The wildest of the raging bulls - the Lamborghini Miura R

The story of one of the maddest one-offs I've ever seen.

9w ago
736

The Lamborghini Miura is one of the most iconic supercars of all time - it's the first mainstream supercar to have the engine in the middle, and it paved the way to the modern supercar along with the Ferrari F40 and the Porsche 959. There were many iterations of it back in the day - the P400, the S, the SV, the SV/J, the Jota, and even a one-off Roadster and SVJ Roadster. However, what I'd consider to be the best iterations of the Miura is this chap in the profile picture.

This one-off creation started life as a standard Miura S, built and displayed in 1968, with chassis number #3781, engine number #2511 and body number #383. The S had a 3.9L V12, of course mounted in the middle, with around 365 horsepower - a 20 horsepower boost from the standard P400.

It could do 0-60 in around 6.3 seconds, and keep going to a top speed of 179mph. That was like a rocketship in the 60s, and it's not exactly slow even today. Of course it won't be the most gloriously handling thing, but the standard car was never necessarily designed for the track exclusively. It was all about Ferruccio showing Enzo that he too could make a supercar, and wouldn't be pushed around by a man who called him a 'tractor-maker'.

Although that wasn't technically a lie.

What we now know as the Miura R (or alternatively the Miura SVR from some sources) changed hands around 9 times, before it made it's way into the hands of Mr Heinz Straber, based in Japan, who wanted to build a car even more extreme than the five Miura SVJs that Lamborghini had made in response to the original being destroyed.

And so he shipped it back to Sant'Agata Bolognese, where - with the help of Lamborghini's own workers - he had it transformed into what you see in the pictures here.

A massive, pedestrian-slicing front splitter was fitted just under the rounded grille, giving the front a more sharp and aggressive angle to it. The pretty black eyelashes and grille covers were completely stripped away, and the racing fuel filler was relocated to the bonnet for that proper racecar look. The headlight bulbs themselves were pushed back, no longer pop-ups, which made the front look somehow wider and lower.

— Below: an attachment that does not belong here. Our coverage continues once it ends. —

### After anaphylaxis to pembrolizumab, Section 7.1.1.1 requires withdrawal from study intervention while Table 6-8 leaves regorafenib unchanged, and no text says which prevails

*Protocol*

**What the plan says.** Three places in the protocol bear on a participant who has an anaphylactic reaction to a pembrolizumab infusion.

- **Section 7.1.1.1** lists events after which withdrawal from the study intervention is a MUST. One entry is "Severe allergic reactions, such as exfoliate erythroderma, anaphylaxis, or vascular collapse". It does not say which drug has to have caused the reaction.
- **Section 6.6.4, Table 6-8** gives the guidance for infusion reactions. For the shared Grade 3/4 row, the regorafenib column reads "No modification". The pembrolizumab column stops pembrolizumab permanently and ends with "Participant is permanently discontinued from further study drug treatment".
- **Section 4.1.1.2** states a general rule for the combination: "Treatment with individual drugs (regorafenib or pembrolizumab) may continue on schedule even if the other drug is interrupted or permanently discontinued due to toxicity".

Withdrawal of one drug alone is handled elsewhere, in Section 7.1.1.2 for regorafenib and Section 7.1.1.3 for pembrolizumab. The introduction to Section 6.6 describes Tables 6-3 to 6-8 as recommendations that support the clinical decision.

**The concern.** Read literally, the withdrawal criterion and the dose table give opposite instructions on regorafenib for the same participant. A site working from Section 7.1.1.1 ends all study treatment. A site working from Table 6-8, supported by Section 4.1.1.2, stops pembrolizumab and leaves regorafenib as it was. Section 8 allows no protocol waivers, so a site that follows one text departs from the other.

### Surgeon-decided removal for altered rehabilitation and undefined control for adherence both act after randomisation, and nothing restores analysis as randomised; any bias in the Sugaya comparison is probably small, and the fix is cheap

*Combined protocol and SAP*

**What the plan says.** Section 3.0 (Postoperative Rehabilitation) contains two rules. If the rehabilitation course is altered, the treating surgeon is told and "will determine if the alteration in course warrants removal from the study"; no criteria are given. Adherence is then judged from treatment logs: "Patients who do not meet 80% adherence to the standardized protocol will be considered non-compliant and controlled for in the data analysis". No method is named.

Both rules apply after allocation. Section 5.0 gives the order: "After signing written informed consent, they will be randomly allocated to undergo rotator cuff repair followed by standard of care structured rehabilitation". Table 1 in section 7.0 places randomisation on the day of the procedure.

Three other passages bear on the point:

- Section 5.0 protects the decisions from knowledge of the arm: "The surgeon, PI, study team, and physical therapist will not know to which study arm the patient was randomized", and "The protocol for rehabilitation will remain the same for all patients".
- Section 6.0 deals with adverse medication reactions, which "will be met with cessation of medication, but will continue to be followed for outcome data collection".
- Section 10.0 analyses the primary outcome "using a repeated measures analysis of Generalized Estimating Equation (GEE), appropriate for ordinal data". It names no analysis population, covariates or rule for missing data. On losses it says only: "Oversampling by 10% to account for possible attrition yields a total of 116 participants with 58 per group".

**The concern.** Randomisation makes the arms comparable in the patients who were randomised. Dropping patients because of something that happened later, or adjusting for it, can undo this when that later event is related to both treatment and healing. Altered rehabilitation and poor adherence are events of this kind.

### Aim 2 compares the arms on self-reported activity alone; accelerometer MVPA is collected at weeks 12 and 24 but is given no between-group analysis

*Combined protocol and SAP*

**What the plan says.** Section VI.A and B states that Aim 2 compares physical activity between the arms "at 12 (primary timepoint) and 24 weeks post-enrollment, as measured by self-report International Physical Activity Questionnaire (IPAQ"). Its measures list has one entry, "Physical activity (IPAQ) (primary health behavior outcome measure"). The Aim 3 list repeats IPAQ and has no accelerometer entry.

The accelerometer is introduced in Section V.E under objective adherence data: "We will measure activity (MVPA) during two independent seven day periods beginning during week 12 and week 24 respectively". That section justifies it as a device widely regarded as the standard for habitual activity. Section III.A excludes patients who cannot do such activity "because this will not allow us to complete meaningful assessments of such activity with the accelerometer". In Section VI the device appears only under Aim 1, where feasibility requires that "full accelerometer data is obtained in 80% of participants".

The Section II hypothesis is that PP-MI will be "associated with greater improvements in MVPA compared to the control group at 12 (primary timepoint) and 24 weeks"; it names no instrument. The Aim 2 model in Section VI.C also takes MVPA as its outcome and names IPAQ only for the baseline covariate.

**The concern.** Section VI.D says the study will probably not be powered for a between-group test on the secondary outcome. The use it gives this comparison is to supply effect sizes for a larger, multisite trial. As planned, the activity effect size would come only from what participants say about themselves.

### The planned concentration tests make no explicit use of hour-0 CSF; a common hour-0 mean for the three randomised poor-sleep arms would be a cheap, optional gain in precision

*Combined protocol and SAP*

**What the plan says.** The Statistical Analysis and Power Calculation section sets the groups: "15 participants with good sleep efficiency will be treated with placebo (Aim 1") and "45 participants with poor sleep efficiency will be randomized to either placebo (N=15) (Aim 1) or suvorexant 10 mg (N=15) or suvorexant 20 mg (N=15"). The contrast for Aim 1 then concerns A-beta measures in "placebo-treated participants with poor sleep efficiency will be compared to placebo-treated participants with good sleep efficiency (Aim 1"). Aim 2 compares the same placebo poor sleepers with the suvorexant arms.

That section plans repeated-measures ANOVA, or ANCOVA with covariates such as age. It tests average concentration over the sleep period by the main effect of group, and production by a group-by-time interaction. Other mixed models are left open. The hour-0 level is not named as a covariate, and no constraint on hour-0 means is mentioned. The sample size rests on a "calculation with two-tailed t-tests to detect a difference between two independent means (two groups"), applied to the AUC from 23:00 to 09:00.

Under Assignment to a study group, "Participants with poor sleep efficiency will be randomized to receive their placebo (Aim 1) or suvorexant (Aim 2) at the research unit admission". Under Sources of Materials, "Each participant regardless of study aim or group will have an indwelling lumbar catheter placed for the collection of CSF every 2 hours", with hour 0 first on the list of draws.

Enormous side vents were cut into the slightly flared front wings, and new and larger gold wheels were fitted into the new wheelarches. As for the rear, a set of enormous widebody arches was fitted to the rear, housing an set of even larger tyres. The... rear grille, if you will, was removed completely, and a new exhaust system rerouted through the gaping whole where it once was.

And, as I'm sure you might have noticed, a rather large and... striking roof spoiler was fitted to above the rear window.

I don't know how much about performance specs, as not much is documented about that side of this unique car. I'd naturally assume it's faster, as it quite obviously needs the extra downforce. After the car was finally assembled, after 18 months, it was shipped back to Japan and became an icon. It even made it's way into a comic book series called Circuit Wolf.

Personally, I've never heard of it, but apparently it was a big thing.

Fast forwards to 2018, Lamborghini’s Polo Storico team had heard of the tale of the SVR, which had apparently been reduced to a pile of parts. They decided to restore it back to its former glory.

The whole process took 19 months; longer than the original conversion. The whole process was daunting for the team; Paolo Gabrielli, Director of the Polo Storico team himself, said: “The challenge was even more daunting as the car arrived in Sant’Agata in pieces, although the parts were all there, and with considerable modifications."

And so far, that seems to be the current state of the Miura R story. The fact that this car exists in itself is a fascinating ordeal, all due to one man's innovation. And now, due to one team's determination, this marvellous machine gets to live on today, and apparently it still does occasional track events today. And so the people of today still get to enjoy the lunacy of the 60s.

Join In

Comments (0)

    0